On a recent Tuesday night, while several debates were taking place, teams of trackers, analysts and communications specialists gathered to monitor each of them in the company’s “war room,” behind a steel door that looks like it leads to a bomb shelter. Tuned to countless flat-screen televisions, young operatives wearing big, high-end headphones engaged in what’s called “rapid-response”—a Republican candidate remarks on some issue, and Bridge immediately undermines it by tweeting out a nicely packaged meme or video clip.
When Scott Brown, a former Massachusetts senator now running in New Hampshire, said he was pro-choice, a head shot of Brown appeared beside an image of a birth control pack with the phrase: “Scott Brown voted to let your employer interfere with your access to birth control—or any other healthcare they object to.”
Earlier that day, a tracker was dispatched to obtain 16,000 emails that had just been released regarding a misconduct investigation of Scott Walker, the Republican Wisconsin governor who was almost kicked out of office in 2012 for crushing the state’s unions. Woodhouse, referring to the documents that were uploaded onto Bridge’s server, says, “We’ll put 30 people on it. We’ll go through that in a couple of hours. We have unmatched capacity to do this type of thing.”
Such resources cost a lot of money. For this election cycle alone, American Bridge budgeted $18 million, receiving donations from activist billionaires like George Soros and Tom Steyer, who’s on a crusade of his own. Earlier in the year, Steyer’s super PAC, NextGen Climate, pledged $100 million in support of midterm candidates who advocate for climate change policy. Steyer and NextGen work closely with American Bridge, and have stepped up as a bulwark against the Koch brothers—the much-vilified oil giants who spend lavishly to refute environmental regulation. As Woodhouse points out, “We need our own billionaires, right?”
While Bridge may be the leading oppo firm, America Rising is nipping at its heels. The group has nearly 70 employees and for this cycle set aside roughly $10 million. Rising is essentially the mirror image of its counterpart, and during the recent debates the group played the same. For instance: As an incumbent senator, New Hampshire Democrat Jeanne Shaheene said she was never against nuclear power, but Rising was quick to tweet a clip from years earlier in which she appears to oppose it.
But according to Woodhouse, there are crucial differences between the two group’s tactics. Recently Rising came under fire for altering the Wikipedia pages of Democratic candidates, and it’s now banned from editing the site. “That just seems like a bridge too far,” he says. “And I kind of pity the person that depends on Wikipedia for serious research.”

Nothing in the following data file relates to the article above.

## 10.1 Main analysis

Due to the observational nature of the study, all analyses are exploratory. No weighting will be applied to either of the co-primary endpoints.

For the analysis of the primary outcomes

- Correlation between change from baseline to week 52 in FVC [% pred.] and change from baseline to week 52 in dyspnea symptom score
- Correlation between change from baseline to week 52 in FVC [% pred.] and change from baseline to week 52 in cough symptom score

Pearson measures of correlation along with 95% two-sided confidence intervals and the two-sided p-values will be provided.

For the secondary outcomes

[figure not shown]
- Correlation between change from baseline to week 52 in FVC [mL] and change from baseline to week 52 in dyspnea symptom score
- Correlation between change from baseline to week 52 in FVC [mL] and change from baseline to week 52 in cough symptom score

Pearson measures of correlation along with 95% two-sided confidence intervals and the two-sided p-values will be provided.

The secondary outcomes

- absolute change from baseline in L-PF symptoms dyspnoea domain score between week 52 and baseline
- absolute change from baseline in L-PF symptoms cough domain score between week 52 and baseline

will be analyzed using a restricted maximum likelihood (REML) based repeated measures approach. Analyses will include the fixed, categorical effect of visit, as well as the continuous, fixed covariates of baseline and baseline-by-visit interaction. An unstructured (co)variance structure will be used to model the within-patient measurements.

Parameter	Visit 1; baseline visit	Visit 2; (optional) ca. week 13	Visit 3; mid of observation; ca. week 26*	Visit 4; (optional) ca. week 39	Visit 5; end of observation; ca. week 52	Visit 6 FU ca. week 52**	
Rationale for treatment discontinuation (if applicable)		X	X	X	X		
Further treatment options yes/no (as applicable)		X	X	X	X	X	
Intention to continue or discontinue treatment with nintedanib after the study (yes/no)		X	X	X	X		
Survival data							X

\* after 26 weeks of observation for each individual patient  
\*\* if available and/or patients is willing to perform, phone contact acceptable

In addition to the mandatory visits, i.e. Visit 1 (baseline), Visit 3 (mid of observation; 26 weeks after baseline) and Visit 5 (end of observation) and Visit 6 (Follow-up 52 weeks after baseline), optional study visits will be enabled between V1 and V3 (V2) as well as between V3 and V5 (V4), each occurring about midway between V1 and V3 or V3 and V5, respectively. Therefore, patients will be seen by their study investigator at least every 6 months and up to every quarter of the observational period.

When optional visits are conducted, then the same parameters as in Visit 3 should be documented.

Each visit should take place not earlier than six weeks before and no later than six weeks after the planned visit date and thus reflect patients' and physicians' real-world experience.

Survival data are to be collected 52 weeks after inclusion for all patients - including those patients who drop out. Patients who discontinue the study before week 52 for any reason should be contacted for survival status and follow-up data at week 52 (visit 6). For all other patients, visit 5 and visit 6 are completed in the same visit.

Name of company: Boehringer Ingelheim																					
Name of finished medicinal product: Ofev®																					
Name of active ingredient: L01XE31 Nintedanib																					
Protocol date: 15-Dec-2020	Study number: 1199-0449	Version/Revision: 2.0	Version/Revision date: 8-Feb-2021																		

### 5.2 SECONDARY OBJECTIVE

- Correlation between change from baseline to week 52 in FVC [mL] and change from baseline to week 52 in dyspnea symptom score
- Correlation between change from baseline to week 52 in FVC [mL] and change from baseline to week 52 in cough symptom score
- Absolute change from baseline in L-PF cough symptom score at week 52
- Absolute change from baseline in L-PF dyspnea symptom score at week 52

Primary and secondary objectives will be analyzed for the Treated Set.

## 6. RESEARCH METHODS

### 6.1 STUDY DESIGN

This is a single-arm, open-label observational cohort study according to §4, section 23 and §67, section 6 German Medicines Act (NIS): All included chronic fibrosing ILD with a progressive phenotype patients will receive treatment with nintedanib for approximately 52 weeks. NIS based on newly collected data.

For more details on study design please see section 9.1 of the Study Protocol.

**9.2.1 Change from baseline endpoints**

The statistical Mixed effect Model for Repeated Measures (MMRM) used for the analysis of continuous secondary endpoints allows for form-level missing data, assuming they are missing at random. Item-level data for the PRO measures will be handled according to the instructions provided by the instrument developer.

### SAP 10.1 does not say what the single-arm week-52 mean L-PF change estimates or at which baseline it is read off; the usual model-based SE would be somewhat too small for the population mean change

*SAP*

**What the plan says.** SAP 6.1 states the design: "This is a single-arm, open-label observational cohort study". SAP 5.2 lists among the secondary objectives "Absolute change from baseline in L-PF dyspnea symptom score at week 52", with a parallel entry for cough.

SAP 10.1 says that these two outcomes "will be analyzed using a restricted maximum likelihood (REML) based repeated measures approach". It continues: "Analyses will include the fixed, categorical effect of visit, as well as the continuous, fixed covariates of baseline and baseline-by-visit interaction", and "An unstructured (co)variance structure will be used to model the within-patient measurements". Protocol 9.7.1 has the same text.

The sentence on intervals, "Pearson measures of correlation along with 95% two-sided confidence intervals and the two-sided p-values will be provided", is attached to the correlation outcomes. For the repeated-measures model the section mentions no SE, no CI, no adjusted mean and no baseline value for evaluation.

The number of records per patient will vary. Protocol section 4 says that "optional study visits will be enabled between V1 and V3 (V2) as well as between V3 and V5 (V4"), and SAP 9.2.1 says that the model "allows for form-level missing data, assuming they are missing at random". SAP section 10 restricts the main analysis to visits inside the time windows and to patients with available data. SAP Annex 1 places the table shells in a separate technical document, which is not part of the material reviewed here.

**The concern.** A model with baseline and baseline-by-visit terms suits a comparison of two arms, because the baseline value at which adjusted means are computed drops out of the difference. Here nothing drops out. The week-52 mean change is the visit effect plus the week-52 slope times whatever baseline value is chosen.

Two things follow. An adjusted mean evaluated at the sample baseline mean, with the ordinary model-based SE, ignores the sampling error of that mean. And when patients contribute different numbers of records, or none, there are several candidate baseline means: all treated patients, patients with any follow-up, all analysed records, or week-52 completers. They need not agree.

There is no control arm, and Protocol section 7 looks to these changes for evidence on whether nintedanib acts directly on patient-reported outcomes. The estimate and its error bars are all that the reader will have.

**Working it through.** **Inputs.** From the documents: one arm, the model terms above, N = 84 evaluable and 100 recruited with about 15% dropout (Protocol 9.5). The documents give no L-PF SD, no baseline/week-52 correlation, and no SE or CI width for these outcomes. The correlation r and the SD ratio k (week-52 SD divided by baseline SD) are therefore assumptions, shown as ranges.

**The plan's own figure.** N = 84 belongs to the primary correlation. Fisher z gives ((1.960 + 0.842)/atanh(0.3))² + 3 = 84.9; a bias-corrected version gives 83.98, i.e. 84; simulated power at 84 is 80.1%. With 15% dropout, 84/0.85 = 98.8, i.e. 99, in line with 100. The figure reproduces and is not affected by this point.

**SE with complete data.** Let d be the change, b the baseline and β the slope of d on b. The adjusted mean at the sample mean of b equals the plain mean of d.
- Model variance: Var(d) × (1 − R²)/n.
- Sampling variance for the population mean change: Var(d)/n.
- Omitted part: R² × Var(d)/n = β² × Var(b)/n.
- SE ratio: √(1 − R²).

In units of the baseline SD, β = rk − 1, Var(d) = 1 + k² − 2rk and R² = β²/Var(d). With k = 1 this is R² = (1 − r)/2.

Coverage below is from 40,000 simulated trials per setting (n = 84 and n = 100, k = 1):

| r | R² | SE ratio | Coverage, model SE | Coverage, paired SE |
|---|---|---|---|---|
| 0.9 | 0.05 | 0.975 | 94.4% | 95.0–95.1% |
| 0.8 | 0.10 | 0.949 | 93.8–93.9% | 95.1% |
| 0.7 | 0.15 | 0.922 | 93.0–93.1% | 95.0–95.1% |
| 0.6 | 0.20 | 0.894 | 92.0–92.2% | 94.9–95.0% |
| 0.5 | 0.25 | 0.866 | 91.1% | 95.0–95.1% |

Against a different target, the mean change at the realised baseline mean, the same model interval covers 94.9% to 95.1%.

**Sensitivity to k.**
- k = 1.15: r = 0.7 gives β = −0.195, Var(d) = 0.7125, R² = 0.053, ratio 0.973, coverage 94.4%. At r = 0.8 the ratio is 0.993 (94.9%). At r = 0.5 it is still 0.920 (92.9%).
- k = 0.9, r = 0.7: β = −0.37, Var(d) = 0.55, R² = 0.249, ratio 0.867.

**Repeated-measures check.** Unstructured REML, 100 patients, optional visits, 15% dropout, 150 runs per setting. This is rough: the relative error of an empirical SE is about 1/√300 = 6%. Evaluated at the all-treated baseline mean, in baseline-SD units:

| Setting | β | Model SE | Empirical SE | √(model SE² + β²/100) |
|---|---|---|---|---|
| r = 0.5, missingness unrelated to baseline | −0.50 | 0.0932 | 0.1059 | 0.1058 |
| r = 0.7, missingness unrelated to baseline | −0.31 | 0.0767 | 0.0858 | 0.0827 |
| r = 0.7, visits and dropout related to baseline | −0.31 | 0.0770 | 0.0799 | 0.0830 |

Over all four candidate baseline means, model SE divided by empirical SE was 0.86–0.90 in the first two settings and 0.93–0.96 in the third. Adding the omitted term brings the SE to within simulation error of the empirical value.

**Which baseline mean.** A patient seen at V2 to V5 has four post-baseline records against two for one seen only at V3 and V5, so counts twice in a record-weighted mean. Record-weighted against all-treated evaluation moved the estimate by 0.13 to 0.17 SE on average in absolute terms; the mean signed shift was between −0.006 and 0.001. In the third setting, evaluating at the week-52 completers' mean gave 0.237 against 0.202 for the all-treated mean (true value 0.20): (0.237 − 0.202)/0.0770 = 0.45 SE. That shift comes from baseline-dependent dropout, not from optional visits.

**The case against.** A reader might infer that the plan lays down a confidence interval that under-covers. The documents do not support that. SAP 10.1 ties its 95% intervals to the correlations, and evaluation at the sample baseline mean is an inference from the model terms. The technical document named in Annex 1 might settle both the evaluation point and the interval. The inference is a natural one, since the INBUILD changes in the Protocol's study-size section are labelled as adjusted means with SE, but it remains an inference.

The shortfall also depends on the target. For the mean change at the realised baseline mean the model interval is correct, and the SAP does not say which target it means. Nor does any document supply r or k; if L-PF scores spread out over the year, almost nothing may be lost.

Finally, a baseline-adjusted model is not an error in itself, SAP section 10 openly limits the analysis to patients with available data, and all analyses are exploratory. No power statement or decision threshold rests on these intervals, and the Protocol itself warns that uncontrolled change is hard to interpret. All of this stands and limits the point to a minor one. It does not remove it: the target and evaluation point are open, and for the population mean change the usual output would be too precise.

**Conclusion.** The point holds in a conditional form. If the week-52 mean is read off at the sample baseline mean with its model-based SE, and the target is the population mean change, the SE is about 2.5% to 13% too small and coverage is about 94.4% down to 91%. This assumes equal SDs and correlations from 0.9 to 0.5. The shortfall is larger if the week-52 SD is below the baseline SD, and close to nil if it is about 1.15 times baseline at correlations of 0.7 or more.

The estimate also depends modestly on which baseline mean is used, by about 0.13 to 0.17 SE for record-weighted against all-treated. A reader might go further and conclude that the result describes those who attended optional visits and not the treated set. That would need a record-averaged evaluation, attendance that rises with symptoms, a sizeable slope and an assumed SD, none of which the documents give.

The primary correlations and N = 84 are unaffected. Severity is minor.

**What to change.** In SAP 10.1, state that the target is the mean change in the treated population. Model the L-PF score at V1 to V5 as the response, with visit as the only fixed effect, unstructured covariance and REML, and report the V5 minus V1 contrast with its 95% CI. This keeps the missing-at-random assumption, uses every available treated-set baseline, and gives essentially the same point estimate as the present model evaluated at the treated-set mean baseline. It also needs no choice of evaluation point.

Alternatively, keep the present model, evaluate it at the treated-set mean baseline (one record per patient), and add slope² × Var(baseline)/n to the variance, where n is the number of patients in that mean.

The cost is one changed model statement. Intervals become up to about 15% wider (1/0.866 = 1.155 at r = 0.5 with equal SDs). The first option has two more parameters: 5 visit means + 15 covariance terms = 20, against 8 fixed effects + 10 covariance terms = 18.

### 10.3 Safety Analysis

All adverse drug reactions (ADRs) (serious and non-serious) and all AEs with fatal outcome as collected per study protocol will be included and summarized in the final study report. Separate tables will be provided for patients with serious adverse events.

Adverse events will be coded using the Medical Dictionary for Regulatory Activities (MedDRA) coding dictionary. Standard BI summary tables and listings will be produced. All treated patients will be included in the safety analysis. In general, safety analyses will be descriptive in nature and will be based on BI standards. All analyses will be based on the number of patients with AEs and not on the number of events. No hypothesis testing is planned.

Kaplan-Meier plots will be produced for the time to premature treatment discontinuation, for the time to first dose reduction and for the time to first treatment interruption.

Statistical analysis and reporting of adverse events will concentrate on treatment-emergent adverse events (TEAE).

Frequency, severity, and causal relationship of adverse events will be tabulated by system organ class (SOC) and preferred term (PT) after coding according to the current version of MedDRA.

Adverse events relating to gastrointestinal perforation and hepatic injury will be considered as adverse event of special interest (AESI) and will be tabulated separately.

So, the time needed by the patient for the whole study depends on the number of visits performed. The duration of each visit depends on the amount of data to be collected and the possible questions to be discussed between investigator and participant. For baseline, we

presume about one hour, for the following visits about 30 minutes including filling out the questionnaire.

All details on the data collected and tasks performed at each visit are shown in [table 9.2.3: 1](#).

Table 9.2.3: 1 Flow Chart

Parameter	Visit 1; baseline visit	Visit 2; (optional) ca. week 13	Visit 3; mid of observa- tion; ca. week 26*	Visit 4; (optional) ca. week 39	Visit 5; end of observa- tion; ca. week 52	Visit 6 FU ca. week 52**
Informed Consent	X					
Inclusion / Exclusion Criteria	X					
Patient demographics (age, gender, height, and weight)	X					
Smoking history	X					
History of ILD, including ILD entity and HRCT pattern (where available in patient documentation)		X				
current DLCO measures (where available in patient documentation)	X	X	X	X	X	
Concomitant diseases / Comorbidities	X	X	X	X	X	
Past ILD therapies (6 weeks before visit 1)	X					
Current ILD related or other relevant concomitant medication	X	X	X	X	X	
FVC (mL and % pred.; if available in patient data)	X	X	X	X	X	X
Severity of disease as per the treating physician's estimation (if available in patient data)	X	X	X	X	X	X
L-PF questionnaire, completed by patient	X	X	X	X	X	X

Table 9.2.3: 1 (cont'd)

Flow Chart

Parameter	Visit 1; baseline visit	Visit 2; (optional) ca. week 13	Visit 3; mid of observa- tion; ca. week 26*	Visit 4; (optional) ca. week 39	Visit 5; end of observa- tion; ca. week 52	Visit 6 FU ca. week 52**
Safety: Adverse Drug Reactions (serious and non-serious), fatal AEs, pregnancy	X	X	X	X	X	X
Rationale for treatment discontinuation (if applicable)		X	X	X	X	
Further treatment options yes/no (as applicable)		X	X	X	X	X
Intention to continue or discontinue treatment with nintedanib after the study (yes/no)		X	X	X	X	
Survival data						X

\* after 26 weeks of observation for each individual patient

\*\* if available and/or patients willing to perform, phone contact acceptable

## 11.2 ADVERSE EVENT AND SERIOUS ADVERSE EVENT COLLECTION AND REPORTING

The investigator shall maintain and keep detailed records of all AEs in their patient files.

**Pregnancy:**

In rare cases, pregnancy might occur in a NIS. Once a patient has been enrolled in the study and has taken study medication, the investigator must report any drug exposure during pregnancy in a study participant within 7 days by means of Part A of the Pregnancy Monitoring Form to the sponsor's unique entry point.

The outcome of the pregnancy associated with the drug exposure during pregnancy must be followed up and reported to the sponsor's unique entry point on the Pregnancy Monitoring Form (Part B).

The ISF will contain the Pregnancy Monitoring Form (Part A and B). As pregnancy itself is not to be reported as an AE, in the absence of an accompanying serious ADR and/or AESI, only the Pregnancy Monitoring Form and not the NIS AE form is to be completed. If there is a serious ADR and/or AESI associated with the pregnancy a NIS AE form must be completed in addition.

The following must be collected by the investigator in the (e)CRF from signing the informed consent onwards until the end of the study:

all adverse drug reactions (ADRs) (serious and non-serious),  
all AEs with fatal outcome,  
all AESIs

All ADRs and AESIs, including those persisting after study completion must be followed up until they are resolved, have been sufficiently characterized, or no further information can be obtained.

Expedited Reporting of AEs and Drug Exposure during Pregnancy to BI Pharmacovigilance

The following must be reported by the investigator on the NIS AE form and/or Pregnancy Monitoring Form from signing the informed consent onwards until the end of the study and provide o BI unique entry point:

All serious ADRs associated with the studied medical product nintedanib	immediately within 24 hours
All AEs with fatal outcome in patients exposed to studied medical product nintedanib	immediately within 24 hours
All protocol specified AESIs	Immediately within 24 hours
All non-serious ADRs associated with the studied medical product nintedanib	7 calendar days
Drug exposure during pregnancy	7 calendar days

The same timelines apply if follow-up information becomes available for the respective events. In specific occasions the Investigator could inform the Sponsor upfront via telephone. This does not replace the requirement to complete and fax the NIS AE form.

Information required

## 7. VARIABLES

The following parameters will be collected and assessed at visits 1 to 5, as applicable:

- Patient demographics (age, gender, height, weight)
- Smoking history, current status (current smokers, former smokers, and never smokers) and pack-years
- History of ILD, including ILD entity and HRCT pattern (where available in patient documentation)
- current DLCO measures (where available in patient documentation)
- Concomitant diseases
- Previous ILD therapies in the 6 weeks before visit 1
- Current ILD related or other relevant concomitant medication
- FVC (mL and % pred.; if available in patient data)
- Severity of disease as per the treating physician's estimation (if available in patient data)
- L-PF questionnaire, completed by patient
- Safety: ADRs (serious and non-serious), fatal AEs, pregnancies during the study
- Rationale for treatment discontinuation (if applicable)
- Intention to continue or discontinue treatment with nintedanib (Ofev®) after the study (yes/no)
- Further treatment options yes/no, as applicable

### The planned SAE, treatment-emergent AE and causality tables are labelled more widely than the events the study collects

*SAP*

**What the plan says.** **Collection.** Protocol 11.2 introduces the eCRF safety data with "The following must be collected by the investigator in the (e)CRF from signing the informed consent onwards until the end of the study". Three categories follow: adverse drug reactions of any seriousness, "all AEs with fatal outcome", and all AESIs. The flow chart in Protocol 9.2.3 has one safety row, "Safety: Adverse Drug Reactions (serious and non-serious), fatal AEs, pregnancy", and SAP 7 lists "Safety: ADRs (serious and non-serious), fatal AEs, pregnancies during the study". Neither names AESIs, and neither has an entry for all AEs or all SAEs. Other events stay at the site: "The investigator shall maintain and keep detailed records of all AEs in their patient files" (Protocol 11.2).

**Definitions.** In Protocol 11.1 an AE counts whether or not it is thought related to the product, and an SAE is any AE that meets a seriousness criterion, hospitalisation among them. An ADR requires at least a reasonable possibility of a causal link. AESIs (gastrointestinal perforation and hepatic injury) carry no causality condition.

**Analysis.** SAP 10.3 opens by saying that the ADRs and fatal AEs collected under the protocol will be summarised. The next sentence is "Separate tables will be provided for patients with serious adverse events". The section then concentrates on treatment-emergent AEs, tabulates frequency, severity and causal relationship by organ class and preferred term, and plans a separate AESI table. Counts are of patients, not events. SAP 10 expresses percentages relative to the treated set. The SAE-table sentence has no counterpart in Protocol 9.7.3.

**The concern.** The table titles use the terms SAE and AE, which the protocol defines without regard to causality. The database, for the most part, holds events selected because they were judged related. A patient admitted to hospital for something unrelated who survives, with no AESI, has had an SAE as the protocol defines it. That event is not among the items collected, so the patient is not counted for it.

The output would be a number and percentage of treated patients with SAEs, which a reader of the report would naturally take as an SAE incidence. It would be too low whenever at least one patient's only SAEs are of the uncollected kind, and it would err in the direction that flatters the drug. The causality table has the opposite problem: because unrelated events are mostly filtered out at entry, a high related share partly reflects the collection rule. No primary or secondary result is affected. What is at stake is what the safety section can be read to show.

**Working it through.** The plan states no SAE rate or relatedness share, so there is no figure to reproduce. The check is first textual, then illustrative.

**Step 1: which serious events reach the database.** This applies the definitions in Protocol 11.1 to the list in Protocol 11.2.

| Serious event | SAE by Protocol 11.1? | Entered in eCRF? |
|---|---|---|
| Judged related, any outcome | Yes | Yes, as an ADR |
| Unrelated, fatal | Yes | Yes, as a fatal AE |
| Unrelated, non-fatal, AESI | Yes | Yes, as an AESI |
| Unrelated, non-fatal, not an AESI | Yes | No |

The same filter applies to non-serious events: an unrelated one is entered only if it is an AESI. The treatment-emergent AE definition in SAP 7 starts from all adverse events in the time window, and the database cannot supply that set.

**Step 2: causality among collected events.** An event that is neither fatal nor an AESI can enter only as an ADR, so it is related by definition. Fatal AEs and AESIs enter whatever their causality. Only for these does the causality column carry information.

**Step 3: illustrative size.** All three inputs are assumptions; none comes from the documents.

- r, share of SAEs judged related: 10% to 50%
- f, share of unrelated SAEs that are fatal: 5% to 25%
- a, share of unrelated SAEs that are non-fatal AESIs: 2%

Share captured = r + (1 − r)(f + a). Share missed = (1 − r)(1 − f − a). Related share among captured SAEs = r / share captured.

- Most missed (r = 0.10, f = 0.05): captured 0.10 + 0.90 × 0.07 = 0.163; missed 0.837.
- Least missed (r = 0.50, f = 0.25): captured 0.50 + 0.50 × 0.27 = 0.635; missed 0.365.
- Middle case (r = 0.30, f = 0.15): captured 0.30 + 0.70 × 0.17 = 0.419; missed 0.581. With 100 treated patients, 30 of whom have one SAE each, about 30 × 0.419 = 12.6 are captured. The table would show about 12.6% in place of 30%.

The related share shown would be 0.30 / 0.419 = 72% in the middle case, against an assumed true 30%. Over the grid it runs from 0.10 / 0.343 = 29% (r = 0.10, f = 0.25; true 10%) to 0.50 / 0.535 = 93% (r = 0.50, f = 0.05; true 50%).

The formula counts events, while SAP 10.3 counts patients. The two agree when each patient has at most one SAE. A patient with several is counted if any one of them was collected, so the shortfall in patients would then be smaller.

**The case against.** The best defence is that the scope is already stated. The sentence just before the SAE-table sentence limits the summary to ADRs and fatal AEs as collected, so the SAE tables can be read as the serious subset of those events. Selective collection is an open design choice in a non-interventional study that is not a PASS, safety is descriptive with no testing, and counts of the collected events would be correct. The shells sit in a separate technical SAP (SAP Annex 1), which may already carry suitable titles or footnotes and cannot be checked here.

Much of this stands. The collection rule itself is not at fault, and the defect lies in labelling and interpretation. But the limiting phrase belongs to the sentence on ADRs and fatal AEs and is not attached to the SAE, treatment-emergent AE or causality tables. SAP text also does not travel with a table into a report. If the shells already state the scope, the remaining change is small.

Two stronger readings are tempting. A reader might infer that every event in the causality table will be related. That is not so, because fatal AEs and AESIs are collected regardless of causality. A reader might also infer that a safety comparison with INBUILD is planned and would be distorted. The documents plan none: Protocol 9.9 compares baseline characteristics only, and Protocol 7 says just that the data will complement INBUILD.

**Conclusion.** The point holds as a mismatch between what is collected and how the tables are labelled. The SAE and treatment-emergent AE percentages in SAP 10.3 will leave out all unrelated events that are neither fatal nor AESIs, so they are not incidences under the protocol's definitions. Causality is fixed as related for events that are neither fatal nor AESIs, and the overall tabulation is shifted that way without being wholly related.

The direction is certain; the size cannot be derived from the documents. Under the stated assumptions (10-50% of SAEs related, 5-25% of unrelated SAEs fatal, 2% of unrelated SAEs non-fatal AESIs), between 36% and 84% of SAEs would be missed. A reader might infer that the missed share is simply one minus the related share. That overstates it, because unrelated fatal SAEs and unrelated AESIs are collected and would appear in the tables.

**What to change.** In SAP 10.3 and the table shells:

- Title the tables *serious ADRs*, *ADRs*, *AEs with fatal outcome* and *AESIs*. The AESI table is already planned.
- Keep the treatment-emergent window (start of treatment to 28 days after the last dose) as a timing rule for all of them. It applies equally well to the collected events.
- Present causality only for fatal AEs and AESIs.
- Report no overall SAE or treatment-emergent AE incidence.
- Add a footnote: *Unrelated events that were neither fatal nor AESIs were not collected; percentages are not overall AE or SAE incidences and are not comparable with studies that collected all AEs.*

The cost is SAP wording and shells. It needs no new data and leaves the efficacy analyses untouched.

Tim Miller, Rising’s executive director, disagrees. “At no point were we trying to be surreptitious,” he says. “We added information that was both verifiable and relevant. I’d like to see that continue. Plus, I think plenty of liberals make changes.”
But these distinctions are silly: Both groups are guilty of lapses in judgment, which can be dangerous when you consider the amount of power they wield. At a recent campaign rally for David Perdue, the Republican Senate candidate in Georgia, a Bridge tracker caught what appeared to be a salacious moment on camera. A girl attending the event pulled up her shirt and asked the nominee to sign her hip, which he did, but not before jokingly announcing, “No pictures on this.” Woodhouse sent out the clip in a blast email, saying, “Watch a Republican Senate Candidate Sign a Young Woman’s Torso.” BuzzFeed initially ran with the story, but issued a retraction when it turned out the girl was a diabetic and had innocently asked Perdue to sign her insulin pump to raise awareness for the disease.
Huffman, the veteran researcher, notes that such missteps are inevitable in the current age of oppo. “American Bridge and America Rising were borne of the social media revolution, with all that entails,” he says. “The pervasiveness of their work may make it harder to vet the underlying facts, which is key to evaluating any oppo attack.”
The real impact of all these attacks can’t be gauged until Nov. 4, but for oppo groups, the midterms are just a pivot to the next presidential election. Rising has already launched its “Stop Hillary 2016” campaign, picking apart her recent memoir and posting images of the stately houses the Clintons bought around the time she said they were “dead broke.” Bridge has responded with an ongoing project called “Correct the Record.” It’s a long war, and it’s just beginning.